Myelography is an x-ray examination of the spinal canal. A contrast agent is injected through a needle into the space around the spinal cord to display the spinal cord, spinal canal, and nerve roots on an x ray.
The purpose of a myelogram is to evaluate the spinal cord and nerve roots for suspected compression. Pressure on these delicate structures causes pain or other symptoms. A myelogram is performed when precise detail about the spinal cord is needed to make a definitive diagnosis. In most cases, myelography is used after other studies, such as magnetic resonance imaging (MRI) or a computed tomography scan (CT), have not provided enough information to be certain of the diagnosis. Sometimes myelography followed by CT scan is an alternative for patients who cannot have an MRI scan, because they have a pacemaker or other implanted metallic device.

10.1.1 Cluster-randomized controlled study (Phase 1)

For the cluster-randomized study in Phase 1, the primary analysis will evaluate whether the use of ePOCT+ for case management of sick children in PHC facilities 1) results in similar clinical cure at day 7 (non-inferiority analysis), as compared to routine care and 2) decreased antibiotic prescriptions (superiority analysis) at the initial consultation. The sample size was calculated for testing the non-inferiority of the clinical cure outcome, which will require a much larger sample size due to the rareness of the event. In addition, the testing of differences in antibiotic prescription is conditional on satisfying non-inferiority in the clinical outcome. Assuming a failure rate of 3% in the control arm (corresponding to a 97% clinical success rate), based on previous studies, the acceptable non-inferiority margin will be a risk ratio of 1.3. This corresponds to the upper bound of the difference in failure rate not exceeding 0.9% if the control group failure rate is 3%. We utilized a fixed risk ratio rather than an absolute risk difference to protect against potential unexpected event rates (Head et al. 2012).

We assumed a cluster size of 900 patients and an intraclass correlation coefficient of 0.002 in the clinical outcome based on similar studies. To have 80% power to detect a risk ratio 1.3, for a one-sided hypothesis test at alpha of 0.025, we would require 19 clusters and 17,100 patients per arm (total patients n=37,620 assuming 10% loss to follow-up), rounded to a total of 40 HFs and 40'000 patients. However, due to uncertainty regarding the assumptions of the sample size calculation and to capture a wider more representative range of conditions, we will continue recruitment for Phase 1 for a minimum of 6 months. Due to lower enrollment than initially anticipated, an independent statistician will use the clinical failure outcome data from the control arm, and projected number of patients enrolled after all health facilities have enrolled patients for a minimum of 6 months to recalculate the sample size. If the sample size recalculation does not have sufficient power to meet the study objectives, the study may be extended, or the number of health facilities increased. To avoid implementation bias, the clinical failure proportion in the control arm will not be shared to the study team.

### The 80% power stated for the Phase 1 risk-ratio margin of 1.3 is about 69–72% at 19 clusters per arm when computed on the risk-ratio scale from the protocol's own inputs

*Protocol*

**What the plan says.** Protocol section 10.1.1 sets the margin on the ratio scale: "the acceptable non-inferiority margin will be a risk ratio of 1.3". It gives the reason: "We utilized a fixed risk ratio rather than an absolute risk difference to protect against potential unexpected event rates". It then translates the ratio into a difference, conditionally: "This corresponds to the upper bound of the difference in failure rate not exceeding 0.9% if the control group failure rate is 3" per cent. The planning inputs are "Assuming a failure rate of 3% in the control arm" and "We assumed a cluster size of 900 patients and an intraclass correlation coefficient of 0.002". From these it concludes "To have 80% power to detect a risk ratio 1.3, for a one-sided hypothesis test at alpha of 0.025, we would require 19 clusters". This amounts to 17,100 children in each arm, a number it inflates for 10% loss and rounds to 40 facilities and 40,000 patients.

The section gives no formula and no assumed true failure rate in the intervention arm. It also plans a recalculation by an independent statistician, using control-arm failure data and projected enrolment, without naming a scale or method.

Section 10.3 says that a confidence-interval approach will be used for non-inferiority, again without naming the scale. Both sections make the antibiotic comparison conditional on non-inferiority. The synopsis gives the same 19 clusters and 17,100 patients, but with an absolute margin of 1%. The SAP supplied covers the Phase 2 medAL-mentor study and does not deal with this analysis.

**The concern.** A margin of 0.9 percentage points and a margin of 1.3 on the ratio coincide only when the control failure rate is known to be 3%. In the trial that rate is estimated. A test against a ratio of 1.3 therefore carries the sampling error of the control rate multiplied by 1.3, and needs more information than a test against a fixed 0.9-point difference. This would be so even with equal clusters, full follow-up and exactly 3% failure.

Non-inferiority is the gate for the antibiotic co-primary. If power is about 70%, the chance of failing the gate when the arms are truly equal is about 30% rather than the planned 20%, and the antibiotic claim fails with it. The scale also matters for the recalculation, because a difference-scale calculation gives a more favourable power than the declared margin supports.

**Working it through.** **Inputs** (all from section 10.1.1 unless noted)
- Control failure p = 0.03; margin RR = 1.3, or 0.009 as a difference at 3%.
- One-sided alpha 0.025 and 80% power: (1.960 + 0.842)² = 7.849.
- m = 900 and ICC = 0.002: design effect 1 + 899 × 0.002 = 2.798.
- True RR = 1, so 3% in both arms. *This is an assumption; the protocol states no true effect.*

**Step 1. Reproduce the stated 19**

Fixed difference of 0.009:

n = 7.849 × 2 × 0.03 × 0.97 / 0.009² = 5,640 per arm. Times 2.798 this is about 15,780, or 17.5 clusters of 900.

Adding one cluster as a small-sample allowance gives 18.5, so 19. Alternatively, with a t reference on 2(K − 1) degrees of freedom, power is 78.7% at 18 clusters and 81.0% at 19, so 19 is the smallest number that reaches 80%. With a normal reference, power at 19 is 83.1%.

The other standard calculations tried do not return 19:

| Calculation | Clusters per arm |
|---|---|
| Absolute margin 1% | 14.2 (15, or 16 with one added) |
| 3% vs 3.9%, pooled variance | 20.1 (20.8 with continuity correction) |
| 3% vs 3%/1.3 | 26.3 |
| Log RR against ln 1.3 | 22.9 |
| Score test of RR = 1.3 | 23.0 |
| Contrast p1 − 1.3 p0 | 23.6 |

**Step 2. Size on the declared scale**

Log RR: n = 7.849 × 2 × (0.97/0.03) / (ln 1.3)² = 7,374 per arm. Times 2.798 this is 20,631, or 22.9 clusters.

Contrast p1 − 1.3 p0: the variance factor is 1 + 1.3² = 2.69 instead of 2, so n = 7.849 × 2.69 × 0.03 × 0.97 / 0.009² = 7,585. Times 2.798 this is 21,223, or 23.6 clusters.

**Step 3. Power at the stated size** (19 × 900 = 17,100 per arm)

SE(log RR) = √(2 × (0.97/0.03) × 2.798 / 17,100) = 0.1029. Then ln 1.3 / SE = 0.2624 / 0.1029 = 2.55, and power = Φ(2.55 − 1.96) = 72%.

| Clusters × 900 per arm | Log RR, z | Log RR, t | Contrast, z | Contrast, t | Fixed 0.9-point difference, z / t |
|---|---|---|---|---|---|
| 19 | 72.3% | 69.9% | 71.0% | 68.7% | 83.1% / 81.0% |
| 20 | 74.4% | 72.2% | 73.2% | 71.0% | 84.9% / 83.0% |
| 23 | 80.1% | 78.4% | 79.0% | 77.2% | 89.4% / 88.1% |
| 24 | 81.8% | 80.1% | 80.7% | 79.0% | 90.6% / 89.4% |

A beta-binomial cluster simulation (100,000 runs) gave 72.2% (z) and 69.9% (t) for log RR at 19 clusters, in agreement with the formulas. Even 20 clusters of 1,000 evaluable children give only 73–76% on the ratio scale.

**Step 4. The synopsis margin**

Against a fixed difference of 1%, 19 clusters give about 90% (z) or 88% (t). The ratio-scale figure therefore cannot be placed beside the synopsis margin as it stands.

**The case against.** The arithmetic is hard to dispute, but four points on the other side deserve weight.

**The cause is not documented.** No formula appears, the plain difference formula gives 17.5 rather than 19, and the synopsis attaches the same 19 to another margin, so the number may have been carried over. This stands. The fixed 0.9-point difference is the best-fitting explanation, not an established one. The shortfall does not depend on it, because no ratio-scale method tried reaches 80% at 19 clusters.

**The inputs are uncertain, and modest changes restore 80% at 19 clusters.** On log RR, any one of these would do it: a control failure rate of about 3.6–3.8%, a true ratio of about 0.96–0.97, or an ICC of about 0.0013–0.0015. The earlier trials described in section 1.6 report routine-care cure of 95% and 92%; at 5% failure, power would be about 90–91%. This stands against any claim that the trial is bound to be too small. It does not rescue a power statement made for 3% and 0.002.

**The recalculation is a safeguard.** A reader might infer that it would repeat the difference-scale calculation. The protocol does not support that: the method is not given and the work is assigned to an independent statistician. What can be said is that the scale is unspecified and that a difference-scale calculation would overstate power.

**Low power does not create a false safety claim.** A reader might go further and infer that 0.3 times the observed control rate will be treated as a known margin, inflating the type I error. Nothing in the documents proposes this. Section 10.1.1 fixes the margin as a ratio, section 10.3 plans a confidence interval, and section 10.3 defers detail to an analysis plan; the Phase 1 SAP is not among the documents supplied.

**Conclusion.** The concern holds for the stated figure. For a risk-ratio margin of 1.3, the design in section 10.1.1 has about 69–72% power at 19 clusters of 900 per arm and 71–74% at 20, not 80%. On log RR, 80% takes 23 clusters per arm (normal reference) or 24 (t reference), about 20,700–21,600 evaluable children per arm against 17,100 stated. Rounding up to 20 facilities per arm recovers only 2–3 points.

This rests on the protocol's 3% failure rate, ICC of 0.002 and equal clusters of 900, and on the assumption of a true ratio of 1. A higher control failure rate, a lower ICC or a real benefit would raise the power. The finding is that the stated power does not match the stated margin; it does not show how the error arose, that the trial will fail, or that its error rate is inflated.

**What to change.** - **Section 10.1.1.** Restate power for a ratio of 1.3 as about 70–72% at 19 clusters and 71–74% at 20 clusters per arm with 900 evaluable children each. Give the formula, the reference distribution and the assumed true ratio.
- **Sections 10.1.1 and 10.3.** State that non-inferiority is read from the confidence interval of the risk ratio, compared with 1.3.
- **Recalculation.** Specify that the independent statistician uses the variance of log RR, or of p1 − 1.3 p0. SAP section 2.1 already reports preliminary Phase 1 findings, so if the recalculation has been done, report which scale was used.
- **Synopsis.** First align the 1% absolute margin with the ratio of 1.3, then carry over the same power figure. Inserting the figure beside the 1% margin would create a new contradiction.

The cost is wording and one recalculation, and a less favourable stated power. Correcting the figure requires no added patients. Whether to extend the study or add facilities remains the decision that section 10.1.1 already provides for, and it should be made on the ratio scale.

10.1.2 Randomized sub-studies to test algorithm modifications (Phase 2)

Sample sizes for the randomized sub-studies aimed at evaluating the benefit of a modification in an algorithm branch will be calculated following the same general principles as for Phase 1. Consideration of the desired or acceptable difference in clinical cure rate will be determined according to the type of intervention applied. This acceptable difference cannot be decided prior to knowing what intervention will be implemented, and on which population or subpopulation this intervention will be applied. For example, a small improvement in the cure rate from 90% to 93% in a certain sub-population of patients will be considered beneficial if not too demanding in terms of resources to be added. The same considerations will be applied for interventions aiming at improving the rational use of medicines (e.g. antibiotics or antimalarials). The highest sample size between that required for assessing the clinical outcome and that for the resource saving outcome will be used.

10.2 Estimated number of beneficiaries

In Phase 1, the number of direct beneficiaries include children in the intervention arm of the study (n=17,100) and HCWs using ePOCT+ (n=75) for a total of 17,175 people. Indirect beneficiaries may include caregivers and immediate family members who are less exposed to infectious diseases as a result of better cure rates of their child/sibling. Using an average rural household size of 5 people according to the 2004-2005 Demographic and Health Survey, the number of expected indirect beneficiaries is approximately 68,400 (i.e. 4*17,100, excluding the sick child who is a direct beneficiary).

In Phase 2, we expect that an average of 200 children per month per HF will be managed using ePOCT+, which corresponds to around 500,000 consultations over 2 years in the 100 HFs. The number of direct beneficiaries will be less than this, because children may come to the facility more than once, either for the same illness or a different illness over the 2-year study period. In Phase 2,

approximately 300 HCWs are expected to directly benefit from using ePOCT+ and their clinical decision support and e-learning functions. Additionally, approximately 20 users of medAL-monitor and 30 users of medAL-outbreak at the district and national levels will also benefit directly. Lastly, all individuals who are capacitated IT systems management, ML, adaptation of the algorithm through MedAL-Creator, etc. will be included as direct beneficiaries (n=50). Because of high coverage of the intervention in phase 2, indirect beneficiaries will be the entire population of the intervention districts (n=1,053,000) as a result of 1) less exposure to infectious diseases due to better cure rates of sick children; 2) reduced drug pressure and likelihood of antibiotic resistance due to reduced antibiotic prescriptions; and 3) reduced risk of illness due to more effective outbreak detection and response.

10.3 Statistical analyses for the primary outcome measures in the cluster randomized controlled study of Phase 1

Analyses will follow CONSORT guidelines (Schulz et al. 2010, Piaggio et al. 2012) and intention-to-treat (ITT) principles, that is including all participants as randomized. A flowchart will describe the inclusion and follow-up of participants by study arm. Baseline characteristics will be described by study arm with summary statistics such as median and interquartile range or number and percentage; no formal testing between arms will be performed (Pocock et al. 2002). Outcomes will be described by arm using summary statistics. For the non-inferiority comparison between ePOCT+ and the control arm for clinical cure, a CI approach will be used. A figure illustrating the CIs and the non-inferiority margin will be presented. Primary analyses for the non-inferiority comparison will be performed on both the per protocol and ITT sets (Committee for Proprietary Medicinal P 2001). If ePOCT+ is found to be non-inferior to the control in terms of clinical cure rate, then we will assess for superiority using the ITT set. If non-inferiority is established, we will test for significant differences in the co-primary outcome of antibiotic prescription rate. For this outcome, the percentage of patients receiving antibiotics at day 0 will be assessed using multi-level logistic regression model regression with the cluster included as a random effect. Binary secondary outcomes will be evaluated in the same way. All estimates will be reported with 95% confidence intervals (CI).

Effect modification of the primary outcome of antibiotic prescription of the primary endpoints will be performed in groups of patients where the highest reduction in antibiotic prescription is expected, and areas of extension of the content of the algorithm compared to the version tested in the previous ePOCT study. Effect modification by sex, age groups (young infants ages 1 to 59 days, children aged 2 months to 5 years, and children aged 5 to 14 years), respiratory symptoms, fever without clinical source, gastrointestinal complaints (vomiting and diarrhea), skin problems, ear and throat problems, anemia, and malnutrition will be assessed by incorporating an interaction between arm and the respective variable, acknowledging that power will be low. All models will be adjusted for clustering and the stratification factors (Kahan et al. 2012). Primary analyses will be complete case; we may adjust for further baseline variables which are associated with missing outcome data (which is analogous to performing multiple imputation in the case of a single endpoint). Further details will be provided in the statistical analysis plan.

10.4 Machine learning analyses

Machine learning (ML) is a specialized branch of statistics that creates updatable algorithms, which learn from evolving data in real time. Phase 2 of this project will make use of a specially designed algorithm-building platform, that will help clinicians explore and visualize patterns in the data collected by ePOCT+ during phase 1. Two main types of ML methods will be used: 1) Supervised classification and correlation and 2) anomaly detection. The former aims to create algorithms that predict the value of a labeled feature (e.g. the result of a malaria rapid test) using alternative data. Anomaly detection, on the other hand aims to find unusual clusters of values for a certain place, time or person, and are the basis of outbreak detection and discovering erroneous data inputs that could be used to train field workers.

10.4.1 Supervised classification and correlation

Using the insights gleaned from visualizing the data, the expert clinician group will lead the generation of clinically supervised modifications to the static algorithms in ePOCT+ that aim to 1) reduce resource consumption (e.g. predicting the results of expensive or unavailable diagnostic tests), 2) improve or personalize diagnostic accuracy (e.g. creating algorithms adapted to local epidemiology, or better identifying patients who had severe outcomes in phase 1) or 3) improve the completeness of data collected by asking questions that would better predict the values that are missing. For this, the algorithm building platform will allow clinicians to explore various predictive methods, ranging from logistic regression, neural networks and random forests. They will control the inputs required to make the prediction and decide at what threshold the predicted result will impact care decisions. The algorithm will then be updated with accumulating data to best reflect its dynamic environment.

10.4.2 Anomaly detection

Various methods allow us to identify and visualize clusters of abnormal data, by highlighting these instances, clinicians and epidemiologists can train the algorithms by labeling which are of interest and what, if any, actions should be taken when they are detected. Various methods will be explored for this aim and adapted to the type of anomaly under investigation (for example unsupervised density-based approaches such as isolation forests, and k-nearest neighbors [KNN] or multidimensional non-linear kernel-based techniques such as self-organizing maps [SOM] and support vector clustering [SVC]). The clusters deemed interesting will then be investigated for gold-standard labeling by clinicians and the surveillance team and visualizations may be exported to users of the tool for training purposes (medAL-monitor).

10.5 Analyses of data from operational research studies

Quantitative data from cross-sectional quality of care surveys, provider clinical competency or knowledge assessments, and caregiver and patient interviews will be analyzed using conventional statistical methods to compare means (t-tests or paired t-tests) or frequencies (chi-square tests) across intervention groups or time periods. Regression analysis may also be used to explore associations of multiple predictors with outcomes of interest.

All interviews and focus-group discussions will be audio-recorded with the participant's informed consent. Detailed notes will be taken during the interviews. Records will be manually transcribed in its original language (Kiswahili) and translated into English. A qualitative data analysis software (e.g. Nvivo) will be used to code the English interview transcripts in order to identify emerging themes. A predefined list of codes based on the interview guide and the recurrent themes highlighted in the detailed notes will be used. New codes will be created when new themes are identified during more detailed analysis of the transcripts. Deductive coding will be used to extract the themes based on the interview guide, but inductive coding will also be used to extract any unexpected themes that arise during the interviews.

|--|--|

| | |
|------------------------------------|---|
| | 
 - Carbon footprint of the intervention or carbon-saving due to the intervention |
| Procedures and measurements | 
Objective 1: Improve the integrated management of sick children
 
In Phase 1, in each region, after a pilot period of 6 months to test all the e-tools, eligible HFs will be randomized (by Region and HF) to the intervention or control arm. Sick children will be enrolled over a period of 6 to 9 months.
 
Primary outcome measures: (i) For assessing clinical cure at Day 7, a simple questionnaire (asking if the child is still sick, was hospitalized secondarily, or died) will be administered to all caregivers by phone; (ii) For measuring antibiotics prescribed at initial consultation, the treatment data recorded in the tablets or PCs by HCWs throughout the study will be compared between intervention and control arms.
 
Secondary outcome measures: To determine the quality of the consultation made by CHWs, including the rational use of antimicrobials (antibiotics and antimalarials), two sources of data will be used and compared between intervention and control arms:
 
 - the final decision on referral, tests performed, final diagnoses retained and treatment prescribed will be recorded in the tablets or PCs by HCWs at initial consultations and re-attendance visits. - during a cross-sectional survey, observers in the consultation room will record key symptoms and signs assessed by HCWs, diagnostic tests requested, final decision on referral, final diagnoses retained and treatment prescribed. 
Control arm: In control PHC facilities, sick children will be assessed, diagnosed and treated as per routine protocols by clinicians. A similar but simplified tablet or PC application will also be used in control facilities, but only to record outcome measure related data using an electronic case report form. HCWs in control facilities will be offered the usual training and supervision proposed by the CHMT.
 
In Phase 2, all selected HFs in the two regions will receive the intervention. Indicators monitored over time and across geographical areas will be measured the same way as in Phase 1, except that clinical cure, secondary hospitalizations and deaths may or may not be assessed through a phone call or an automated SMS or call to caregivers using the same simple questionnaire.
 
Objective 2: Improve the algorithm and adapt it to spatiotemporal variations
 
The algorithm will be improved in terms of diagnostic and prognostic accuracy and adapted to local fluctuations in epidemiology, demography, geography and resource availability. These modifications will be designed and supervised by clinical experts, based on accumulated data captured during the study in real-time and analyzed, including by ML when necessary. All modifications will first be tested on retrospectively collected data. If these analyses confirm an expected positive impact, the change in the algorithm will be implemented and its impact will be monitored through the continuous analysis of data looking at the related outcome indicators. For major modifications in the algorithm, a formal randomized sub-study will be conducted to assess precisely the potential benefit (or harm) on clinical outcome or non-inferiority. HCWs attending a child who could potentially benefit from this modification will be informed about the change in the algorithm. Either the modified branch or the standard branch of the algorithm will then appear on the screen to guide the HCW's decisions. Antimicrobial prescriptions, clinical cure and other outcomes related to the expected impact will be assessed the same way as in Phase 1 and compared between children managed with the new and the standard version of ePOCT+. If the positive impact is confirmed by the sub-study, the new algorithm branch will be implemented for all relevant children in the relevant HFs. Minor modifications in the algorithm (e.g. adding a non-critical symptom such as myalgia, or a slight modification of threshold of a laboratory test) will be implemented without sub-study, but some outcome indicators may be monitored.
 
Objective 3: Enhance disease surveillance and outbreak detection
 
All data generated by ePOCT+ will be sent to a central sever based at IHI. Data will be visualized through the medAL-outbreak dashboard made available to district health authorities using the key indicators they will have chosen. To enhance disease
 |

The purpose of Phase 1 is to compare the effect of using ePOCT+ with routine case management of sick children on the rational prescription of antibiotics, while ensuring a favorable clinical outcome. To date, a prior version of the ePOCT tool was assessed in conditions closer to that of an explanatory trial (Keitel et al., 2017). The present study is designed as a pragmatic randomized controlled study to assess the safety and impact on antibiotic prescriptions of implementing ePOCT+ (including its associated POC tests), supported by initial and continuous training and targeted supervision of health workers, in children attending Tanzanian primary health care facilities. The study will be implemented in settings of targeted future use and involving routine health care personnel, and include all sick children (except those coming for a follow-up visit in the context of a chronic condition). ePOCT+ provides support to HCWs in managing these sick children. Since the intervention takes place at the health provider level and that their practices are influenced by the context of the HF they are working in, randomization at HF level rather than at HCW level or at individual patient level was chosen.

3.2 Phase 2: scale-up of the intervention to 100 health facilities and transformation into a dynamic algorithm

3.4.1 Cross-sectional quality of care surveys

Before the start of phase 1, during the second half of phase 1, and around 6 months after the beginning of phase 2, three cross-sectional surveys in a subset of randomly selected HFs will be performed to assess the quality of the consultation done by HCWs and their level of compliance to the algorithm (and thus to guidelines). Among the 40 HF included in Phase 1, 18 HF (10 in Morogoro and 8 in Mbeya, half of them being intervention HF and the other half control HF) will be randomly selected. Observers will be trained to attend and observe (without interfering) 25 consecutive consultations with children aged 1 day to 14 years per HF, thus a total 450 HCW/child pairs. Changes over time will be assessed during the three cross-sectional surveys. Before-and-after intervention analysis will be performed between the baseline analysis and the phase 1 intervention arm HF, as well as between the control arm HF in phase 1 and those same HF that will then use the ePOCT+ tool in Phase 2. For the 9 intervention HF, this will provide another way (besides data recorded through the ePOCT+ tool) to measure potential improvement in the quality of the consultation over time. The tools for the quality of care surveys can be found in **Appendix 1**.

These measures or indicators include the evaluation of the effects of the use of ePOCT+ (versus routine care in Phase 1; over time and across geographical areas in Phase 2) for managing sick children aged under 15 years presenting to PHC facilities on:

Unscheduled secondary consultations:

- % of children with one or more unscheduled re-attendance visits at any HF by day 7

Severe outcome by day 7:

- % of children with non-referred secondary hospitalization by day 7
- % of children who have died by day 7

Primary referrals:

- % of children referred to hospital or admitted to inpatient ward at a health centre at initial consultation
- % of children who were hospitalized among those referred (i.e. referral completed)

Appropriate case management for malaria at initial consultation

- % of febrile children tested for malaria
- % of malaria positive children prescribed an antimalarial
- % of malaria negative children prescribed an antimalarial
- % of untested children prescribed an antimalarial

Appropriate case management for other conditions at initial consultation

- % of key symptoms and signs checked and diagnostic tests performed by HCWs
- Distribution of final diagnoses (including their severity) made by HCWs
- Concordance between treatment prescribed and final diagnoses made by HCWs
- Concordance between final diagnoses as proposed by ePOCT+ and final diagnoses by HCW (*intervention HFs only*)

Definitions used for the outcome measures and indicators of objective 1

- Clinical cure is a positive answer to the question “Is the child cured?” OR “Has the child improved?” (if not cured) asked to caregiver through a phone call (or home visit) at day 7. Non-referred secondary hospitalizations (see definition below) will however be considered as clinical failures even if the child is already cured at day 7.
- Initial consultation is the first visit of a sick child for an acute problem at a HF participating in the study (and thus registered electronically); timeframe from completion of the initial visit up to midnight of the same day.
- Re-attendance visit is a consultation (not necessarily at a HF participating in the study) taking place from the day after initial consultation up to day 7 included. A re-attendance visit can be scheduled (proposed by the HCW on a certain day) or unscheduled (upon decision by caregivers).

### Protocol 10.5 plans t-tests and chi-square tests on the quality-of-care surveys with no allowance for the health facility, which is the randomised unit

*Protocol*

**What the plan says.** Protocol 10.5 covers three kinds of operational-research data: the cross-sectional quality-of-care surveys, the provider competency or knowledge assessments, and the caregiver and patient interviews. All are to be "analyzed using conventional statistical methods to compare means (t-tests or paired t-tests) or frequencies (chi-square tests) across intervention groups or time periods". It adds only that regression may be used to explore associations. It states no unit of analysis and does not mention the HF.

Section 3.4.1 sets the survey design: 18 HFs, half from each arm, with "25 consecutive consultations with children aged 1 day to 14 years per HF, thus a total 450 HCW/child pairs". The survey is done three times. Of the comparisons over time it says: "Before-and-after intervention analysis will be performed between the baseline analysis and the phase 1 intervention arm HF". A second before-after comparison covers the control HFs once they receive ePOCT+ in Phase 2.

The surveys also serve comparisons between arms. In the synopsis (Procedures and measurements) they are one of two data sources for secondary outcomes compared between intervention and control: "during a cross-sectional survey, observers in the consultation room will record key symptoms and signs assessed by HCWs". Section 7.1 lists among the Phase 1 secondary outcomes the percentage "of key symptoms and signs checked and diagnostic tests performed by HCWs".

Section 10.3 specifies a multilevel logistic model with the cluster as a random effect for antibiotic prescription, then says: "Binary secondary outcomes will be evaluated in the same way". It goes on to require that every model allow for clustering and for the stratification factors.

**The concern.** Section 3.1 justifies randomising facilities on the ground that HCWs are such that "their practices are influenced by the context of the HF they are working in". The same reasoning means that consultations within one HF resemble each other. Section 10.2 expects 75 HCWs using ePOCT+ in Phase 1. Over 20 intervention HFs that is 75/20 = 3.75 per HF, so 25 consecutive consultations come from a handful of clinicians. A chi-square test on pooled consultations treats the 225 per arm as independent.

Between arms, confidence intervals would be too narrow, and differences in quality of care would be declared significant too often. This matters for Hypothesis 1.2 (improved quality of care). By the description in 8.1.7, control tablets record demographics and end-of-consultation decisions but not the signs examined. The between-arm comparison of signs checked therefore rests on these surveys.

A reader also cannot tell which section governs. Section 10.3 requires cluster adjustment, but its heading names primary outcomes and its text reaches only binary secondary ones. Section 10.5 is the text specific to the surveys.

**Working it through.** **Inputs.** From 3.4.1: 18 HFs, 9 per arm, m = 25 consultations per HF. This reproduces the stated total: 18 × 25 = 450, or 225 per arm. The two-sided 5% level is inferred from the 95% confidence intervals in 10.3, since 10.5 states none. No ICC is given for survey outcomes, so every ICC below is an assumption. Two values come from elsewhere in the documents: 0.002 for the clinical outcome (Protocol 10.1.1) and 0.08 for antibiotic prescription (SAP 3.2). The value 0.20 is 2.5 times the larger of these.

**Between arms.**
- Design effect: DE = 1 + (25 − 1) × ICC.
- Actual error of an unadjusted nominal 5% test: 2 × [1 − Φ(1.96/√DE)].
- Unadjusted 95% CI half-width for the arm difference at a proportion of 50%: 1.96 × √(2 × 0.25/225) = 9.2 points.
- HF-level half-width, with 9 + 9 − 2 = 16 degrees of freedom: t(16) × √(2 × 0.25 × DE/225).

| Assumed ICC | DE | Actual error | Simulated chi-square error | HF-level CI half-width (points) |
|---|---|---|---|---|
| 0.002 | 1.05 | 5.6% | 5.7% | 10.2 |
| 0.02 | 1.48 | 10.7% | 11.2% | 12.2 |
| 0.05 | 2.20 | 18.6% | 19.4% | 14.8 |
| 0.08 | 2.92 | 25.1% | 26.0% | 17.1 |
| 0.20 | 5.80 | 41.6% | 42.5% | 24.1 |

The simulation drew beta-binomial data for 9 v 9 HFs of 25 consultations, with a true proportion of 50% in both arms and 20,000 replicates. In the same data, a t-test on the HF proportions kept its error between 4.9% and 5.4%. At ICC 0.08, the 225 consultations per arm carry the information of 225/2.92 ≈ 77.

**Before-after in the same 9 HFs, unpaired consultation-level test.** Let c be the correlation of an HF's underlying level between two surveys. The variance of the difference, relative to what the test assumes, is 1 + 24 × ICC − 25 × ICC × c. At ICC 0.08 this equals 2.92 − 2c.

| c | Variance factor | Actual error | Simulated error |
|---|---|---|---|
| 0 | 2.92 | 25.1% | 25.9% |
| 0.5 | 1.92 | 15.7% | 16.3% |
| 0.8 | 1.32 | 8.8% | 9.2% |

A herniated or ruptured intervertebral disc, or related condition such as disc bulge or protrusion, popularly known as a slipped disc, is one of the most common causes for pressure on the spinal cord or nerve roots. The condition is popularly known as a pinched nerve. Discs are pads of fiber and cartilage that contain rubbery tissue. They lie between the vertebrae, or individual bones, which make up the spine.
Discs act as cushions, accommodating strains, shocks, and position changes. A disc may rupture suddenly, due to injury or a sudden strain with the spine in an unnatural position. In other cases, the problem may come on gradually as a result of progressive deterioration of the discs with aging. The lower back is the most common area for this problem, but it sometimes occurs in the neck, and rarely in the upper back. A myelogram can help accurately locate the disc or discs involved.